When English teachers turn to writing — turn away that is from their mounds of grading — I tend to find something to read. Why? Because they know what they are doing when putting pen to paper (or finger to key). I find this true in Darryl Tippens, now Provost at Pepperdine, in his book Pilgrim Heart. Today I want to whet your appetite (and body! — read on) for his ideas.
I will have this quotation below again, but what do you think of this statement by Tippens about the impact of Christian love on his own conversion? “Though their theology may have been thin in places, they were Christ to me” (23). Can you think of those who were “Christ to you”? Or the impact of real lives? Or the impact of “not being Christ” on others? How are you and your community “embodying” grace? Do the normal list of spiritual disciplines promote an individual spirituality? (How so?) And what kind of disciplines are more communally focused?
Tippens introduces us to an embodied spirituality, an incarnational Christian life, and an ecclesial vision for spiritual disciplines. Now, if that doesn’t interest you I’m sorry. I’m pumped about these themes.
“Too many discussions of spirituality,” Tippens contends, “emphasize the private and interior dimensions, neglecting the richly embodied and communal nature of life in Christ.” To slightly paraphrase, “An incarnational spirituality requires us to consider how our bodies and our placement within vibrant communities are necessary aspects of our calling.”
We live in a day of spiritual disciplines — where we emphasize private disciplines as the path to spiritual maturation; Tippens probes in this book for a new perception of spiritual disciplines as communal, embodied disciplines. Let emphasize this: I see here a new perspective on spiritual disciplines — in which we see them not only as personal but also corporate. “Our ministers may be highly degreed, our staffs highly specialized, and our worship services elegantly orchestrated; but these are insufficient if we are not also actively engaging in the basic communal practices that are known to transmit spiritual memory and transform lives.”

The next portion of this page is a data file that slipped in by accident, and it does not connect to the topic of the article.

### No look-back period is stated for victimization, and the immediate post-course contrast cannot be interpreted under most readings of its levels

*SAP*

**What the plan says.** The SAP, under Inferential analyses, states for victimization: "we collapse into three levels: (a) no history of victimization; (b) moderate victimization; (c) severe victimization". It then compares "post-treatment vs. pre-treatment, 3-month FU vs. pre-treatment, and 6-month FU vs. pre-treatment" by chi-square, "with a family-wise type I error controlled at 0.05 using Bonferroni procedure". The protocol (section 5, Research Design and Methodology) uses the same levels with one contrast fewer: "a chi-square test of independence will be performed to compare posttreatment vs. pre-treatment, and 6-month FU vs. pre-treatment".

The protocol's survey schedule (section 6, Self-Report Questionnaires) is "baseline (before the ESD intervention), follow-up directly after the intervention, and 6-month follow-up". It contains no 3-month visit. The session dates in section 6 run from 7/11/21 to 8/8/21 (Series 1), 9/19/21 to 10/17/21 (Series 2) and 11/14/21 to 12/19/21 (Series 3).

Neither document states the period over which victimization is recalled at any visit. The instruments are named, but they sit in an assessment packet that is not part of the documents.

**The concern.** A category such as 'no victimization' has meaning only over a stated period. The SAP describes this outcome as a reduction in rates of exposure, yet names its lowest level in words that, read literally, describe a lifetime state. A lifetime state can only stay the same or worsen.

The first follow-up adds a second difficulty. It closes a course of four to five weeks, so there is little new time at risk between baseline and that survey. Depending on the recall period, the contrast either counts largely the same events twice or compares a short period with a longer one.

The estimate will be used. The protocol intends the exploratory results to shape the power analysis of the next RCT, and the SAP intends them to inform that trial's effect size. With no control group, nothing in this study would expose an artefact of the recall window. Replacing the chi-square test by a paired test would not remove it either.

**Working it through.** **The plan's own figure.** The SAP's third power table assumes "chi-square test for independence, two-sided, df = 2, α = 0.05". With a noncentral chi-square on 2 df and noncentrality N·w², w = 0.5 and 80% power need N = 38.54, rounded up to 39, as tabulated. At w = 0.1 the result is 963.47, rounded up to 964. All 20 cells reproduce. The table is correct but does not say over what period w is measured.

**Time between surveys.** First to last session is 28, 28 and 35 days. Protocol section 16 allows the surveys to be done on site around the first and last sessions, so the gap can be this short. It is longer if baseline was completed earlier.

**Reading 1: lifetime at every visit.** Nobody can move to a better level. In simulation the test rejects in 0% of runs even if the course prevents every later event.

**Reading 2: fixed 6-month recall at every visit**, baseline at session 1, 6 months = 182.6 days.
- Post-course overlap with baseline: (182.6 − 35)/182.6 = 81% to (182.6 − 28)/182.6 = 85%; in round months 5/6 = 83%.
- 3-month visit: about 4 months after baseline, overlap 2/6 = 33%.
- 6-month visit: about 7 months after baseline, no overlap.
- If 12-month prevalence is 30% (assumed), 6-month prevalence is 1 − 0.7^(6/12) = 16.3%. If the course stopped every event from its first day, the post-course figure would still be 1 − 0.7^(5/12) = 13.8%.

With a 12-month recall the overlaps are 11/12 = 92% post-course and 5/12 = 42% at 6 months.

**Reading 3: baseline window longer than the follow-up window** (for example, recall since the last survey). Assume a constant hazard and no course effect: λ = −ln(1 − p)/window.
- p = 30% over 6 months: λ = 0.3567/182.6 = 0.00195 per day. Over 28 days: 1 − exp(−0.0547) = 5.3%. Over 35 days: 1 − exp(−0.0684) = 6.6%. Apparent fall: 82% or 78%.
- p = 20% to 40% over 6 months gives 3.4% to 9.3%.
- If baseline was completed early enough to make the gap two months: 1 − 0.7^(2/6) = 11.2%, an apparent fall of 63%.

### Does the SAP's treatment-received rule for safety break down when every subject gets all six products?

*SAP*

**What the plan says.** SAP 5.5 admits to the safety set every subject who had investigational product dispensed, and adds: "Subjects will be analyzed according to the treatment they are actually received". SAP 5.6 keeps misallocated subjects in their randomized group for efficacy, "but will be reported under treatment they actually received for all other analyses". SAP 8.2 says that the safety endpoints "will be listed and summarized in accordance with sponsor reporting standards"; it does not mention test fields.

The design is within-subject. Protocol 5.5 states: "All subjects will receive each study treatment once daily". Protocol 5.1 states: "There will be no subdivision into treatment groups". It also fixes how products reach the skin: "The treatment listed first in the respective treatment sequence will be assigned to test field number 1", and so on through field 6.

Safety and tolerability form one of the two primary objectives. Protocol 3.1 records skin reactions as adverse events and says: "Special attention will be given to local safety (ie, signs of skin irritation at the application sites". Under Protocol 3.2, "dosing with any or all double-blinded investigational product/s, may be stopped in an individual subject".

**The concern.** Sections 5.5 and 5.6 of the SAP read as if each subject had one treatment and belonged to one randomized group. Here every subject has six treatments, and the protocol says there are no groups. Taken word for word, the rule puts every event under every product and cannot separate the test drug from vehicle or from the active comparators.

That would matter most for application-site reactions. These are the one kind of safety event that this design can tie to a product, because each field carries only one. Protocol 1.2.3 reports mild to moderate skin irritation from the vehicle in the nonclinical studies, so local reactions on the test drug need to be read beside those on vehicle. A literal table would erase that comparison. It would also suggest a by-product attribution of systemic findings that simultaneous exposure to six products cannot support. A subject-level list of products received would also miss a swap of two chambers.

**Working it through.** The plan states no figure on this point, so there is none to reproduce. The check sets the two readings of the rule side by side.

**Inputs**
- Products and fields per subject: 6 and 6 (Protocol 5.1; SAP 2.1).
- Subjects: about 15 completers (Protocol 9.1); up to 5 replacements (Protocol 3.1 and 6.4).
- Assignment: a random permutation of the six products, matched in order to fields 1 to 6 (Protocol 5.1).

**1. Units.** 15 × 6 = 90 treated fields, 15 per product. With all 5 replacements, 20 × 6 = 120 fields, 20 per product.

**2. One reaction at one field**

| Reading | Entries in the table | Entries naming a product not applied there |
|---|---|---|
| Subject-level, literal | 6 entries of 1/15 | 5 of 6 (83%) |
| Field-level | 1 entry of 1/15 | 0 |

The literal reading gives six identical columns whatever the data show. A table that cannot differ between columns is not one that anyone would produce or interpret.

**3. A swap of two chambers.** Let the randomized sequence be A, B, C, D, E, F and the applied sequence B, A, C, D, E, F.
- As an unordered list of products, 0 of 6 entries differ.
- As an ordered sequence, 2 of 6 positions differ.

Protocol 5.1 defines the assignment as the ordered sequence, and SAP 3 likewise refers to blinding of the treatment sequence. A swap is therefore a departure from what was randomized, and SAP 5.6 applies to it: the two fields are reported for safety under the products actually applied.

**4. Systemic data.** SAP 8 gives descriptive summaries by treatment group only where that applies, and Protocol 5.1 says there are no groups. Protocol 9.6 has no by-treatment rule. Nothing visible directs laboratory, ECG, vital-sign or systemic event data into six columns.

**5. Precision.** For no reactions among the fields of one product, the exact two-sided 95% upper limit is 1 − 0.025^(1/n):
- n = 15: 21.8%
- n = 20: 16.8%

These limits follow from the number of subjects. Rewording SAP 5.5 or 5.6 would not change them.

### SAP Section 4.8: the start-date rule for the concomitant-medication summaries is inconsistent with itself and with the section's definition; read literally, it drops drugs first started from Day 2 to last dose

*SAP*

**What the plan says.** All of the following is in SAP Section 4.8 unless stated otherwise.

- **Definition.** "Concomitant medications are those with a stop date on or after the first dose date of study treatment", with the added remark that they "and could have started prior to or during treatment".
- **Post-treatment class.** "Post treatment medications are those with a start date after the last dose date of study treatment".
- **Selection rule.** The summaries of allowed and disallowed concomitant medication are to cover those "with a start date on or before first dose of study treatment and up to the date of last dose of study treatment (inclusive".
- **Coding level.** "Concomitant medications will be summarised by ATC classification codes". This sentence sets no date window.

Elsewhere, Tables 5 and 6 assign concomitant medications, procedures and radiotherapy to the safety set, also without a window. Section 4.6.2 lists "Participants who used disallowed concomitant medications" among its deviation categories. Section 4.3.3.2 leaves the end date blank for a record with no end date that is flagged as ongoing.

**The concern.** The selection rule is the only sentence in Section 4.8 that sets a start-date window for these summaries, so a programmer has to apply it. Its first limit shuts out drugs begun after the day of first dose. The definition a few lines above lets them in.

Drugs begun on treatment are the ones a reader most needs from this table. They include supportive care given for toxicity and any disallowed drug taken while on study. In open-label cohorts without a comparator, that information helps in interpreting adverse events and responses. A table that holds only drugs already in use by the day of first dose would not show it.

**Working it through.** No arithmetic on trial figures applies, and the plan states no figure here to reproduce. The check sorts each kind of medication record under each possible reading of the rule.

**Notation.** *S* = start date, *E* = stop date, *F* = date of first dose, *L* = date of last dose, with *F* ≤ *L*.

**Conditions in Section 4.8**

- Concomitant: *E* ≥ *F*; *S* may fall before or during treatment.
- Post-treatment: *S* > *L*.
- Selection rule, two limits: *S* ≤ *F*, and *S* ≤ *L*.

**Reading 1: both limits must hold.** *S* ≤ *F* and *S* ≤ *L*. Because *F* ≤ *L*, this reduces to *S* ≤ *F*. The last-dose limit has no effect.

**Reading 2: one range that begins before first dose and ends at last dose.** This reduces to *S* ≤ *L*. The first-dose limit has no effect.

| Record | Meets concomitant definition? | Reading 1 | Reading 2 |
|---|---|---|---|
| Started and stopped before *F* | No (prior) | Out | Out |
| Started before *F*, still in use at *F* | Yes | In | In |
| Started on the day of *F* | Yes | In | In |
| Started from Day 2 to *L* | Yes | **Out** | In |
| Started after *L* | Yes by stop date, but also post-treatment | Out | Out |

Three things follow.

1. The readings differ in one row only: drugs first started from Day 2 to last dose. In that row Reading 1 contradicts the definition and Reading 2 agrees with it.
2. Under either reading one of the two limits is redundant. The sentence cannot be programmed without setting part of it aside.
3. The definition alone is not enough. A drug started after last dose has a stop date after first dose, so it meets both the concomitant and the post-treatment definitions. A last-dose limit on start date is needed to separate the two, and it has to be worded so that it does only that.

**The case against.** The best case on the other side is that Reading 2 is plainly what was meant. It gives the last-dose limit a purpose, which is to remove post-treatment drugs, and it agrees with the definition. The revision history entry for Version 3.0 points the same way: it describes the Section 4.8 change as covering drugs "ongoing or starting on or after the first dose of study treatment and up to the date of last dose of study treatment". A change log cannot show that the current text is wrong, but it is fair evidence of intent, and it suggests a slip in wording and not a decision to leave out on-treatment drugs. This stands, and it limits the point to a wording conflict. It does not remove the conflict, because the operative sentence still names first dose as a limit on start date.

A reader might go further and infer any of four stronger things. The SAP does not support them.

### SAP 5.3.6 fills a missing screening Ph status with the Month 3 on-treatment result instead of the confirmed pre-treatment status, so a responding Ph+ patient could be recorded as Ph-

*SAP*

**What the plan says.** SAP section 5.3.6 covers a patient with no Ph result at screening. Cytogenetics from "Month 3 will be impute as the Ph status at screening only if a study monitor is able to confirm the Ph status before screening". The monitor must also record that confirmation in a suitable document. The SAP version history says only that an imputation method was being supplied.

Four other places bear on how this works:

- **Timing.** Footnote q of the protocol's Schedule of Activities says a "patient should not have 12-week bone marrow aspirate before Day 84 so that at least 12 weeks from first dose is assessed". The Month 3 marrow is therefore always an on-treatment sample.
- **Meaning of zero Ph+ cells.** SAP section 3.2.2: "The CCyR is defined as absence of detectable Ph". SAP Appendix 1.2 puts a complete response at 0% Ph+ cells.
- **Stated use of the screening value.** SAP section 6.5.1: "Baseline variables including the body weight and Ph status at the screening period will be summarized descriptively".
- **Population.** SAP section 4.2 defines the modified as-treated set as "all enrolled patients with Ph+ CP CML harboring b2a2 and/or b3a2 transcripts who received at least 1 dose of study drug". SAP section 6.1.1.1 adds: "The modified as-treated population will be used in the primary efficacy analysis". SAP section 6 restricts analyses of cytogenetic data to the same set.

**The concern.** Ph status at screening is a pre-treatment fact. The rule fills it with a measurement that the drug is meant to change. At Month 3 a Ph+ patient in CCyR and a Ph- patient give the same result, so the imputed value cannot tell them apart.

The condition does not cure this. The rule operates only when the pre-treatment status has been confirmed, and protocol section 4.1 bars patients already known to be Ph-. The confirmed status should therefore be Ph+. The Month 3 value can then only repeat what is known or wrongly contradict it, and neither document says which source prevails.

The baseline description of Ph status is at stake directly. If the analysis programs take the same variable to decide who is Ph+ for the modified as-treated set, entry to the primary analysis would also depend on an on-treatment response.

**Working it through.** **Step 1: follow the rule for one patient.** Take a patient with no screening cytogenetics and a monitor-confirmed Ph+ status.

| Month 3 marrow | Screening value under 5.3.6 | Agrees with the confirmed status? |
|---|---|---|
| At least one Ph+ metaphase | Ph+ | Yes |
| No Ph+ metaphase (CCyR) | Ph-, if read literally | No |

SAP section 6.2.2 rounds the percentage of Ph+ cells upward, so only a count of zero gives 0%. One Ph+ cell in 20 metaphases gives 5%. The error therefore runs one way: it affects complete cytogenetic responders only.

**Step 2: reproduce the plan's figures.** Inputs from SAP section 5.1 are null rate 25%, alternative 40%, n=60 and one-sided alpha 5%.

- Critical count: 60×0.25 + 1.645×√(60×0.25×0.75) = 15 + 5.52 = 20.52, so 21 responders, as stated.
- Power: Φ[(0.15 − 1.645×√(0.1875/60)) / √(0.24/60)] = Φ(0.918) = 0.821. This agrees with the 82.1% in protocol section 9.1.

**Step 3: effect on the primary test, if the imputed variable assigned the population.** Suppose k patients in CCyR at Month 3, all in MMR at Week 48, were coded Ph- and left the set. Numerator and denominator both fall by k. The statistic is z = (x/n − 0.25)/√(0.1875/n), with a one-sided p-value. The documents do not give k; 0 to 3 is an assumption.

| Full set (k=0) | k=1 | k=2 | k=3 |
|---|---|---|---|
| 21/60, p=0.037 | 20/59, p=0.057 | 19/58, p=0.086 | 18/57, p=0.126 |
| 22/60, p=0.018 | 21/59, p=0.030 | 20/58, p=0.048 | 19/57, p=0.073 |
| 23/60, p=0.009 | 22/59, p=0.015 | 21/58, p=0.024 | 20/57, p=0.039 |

In chp 1, Tippens summons us to a “worldly” spirituality. He tells the sad story of Emily Dickinson who delighted in written letters. Why? “A letter always seemed to me like Immortality, for is it not the mind alone, without corporal friend?” Ouch … what a claim she makes here. She’d prefer the letter so she didn’t have to put up with the body — the other, the person. I found this quotation powerful — and sad.
Sadly, some have a spirituality like this, and Tippens charts some of his own growth from such a spirituality into an incarnational spirituality. Some think of spirituality as something they do all alone. Is that biblical?
In reflecting on his own conversion, he suspects that it was the “sheer kindness of Jesus’ followers that had the greatest impact of all.” I like this one: “Though their theology may have been thin in places, they were Christ to me” (23).
Jesus calls us to take a journey — in our bodies — and he calls us to do this together — as embodied fellow travelers. This is what the church is. Tippens points out in chp 2 that we are prone today to develop a spirituality that is “too spiritual”. We are called to following Christ in our bodies — with other bodies — in the here and now.
Next week: Emptying.